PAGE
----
What is an opposition?

When a trade mark application has successfully completed the examination process it is accepted and published. When the mark has been published, a third party can oppose the
acceptance of the mark for registration on the basis there is an earlier conflicting trade mark, whether registered or unregistered.

Who can oppose a trade mark application?

Only the proprietor of an earlier trade mark or earlier right may oppose on relative grounds.

When should an opposition be filed?

Within three months after the application in question is published

Can the opposition period be extended?

Unfortunately, it is not possible to extend the opposition period.

What happens next?

The notice of opposition and any supporting evidence will be forwarded to the applicant.

The EUIPO will set an initial two month period known as the “cooling off” period to try and negotiate settlement to resolve their dispute. This period of time can be extended by a further 22 months if both parties agree.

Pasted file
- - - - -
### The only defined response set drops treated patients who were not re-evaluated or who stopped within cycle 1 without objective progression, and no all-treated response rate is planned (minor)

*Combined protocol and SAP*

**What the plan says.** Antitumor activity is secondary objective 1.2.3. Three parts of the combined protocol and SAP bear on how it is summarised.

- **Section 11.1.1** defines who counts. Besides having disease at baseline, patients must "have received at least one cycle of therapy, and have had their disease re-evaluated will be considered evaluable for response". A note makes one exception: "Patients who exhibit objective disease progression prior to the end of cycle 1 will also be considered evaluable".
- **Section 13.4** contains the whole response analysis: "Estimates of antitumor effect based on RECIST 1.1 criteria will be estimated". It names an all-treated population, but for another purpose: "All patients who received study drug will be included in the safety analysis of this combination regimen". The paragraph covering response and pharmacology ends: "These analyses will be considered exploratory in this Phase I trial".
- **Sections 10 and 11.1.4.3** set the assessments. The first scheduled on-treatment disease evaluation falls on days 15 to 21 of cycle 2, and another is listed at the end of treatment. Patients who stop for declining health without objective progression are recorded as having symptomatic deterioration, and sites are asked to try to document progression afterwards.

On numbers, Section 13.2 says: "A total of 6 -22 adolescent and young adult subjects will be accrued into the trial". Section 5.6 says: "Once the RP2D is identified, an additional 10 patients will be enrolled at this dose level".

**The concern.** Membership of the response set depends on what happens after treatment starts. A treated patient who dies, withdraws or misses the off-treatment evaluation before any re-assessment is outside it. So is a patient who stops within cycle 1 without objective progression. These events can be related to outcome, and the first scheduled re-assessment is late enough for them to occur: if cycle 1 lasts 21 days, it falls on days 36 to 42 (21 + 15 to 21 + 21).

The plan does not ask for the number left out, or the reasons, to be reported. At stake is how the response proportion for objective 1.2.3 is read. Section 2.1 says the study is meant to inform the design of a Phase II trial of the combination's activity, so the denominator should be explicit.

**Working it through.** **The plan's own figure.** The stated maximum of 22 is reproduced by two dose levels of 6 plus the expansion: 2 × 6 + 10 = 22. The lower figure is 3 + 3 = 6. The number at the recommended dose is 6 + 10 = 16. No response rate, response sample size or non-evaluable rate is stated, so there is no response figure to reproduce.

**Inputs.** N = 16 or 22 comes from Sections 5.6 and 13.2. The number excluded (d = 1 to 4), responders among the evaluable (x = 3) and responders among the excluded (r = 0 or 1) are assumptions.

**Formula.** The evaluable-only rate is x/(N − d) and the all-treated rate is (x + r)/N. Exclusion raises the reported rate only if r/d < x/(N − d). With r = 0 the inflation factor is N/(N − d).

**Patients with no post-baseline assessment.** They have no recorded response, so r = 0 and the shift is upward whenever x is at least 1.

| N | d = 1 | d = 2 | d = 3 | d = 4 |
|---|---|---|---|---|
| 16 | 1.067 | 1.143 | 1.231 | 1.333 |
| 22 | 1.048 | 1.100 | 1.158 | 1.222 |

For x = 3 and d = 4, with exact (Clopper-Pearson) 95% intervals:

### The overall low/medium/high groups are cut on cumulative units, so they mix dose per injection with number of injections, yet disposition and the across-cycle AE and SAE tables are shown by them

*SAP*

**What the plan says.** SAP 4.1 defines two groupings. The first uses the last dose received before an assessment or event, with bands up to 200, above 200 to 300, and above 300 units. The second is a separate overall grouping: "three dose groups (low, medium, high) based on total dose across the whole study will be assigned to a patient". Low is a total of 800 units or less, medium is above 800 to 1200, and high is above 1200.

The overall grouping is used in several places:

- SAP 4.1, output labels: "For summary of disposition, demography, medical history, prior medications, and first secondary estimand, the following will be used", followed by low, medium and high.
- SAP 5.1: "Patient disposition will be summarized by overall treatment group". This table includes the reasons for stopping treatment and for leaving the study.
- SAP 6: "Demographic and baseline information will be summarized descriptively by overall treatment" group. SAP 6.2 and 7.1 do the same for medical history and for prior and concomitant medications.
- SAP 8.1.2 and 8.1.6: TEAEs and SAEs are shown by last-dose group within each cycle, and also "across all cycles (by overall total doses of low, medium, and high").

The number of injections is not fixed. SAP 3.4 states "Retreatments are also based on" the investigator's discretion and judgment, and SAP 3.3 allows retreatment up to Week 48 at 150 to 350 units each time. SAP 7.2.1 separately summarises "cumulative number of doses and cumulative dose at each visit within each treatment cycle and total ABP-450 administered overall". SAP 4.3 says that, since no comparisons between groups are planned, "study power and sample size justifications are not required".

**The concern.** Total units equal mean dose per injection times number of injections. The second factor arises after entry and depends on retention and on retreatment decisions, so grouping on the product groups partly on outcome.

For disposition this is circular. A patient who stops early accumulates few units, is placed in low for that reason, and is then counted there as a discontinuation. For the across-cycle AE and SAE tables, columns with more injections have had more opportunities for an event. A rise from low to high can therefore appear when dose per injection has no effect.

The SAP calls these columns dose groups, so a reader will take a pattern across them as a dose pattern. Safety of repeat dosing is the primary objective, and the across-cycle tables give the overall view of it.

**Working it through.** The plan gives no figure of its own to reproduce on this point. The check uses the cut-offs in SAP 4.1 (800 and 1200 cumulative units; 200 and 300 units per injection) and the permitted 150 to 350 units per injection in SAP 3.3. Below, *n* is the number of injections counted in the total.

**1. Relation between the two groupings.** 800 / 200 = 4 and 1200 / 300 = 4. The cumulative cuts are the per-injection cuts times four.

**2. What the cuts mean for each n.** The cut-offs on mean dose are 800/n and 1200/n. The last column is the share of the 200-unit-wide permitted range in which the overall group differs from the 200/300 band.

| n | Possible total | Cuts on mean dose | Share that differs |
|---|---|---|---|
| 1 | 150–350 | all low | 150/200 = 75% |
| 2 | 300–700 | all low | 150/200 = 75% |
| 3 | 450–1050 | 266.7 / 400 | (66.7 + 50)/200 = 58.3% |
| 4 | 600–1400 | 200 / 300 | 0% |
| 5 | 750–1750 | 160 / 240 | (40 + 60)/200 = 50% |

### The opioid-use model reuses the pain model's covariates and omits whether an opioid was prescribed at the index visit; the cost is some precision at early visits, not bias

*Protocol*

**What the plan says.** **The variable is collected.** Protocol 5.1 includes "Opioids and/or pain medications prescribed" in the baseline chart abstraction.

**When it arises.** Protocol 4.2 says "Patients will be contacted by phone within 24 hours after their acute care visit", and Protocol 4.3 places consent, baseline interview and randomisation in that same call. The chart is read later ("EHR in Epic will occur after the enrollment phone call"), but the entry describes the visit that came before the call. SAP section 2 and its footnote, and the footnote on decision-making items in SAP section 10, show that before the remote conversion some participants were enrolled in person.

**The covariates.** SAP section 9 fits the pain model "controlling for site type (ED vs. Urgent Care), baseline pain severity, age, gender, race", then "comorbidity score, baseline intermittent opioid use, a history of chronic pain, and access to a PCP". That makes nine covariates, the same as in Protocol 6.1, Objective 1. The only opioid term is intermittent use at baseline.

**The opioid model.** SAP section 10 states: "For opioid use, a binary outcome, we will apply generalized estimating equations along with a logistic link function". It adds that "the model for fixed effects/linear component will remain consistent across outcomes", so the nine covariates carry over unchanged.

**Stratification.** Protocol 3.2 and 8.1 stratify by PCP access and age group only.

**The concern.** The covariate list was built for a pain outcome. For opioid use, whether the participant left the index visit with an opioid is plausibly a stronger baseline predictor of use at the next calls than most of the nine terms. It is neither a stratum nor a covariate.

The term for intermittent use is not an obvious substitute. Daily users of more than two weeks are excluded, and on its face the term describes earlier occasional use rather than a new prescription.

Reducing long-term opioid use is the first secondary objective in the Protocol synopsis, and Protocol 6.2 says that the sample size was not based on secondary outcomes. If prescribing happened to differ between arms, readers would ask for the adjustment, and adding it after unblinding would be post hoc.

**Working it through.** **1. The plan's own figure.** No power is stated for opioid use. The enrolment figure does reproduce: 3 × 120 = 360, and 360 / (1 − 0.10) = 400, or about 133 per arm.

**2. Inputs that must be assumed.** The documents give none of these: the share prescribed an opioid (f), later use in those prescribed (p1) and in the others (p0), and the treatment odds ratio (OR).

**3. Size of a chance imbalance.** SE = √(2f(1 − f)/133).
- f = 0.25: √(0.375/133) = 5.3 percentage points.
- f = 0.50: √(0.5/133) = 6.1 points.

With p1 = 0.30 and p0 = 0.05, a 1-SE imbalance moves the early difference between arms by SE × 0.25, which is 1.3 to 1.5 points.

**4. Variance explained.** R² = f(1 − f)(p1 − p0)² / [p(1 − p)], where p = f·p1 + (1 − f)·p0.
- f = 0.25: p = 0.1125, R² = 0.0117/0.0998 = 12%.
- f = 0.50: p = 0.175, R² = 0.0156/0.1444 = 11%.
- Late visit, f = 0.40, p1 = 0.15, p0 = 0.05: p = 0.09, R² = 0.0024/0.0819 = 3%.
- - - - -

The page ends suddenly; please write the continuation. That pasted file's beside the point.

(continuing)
If the parties do not want to negotiate settlement of the opposition, then once the initial two month cooling off period has expired, the opponent will have two months to file any legal arguments and evidence they have in support of their opposition, for example, to substantiate a claim of unregistered rights, evidence of confusion, evidence of their reputation in a mark etc.

What happens next?

The applicant will have two months to comment on any arguments and evidence filed in supportof the opposition.

The opponent will then be able to file comments in reply to any submissions filed by the applicant within two months of being notified of the same. No new evidence can be submitted.

Are the deadlines to file arguments/submissions extendible?

It is possible to obtain a 2 month extension of time for each deadline but further extensions are only granted in very exceptional circumstances.

Decision time

A decision will be issued by the EUIPO within six to nine months depending on the complexity of the matter.

When the decision is made, a copy will be sent to both parties to the dispute and will also include details of the award of costs.

What if I do not like the decision?

An appeal can be filed within two months from the issue of the decision to the Board of Appeal at the EUIPO.